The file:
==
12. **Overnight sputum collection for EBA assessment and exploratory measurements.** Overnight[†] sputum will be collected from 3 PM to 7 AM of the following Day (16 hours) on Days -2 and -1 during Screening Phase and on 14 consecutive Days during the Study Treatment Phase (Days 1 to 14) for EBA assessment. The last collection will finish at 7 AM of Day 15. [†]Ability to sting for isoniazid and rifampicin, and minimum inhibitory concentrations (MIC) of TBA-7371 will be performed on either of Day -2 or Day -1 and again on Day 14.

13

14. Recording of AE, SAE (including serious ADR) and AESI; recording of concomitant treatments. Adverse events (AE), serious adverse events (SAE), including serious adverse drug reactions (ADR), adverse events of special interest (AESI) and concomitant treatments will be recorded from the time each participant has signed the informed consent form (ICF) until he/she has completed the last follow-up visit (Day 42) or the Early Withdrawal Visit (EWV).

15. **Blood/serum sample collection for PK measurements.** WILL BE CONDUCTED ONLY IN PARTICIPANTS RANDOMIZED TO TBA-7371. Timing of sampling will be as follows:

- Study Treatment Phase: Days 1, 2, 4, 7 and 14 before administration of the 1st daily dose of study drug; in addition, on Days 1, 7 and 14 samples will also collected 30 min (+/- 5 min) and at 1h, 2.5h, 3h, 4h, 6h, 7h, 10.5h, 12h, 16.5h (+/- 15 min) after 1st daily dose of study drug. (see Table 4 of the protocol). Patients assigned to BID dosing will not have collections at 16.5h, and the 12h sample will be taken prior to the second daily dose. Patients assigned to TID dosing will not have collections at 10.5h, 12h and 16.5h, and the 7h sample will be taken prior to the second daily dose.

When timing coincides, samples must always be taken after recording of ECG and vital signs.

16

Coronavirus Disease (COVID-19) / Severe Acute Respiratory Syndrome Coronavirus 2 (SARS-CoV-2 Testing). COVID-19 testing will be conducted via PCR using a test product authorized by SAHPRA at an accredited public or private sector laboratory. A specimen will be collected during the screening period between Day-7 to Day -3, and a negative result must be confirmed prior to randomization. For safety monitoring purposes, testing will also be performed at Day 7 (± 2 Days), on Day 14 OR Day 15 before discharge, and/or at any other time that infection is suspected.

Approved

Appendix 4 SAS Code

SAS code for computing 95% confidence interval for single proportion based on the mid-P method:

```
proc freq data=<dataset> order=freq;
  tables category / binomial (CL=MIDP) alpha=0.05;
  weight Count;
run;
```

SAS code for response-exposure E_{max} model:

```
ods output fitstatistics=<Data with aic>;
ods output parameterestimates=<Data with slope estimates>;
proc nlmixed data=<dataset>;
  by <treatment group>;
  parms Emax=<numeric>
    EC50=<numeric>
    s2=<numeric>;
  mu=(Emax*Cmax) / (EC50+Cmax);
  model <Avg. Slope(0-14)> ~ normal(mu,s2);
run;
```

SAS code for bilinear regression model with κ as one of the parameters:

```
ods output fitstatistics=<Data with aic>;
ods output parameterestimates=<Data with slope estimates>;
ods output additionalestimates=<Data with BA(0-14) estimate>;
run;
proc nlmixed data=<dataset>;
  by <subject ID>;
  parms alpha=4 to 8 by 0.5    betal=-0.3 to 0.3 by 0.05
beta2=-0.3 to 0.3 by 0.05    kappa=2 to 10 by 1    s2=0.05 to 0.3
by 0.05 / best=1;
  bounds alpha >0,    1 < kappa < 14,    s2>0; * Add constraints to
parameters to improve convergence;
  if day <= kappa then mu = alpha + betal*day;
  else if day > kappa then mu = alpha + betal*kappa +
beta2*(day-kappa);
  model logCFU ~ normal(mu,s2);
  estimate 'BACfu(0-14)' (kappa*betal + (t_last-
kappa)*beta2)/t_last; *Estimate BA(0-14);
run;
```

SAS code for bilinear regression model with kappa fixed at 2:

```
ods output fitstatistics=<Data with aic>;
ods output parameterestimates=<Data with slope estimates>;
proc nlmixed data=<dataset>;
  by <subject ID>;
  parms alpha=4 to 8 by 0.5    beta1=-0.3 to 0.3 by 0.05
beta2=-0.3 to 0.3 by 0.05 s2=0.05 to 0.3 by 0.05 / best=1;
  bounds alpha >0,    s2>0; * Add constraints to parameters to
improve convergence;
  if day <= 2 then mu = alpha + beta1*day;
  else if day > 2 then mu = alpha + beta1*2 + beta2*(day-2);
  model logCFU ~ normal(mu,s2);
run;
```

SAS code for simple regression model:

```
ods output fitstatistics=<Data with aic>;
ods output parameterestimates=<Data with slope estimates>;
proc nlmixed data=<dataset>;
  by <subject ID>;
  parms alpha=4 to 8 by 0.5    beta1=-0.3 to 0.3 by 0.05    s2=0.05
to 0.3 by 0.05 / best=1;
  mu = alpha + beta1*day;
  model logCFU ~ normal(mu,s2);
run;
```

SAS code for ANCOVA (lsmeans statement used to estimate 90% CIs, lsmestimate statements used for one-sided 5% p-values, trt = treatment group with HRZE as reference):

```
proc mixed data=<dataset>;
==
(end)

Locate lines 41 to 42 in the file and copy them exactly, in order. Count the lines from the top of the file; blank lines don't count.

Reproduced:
by 0.05 / best=1;
  bounds alpha >0,    1 < kappa < 14,    s2>0; * Add constraints to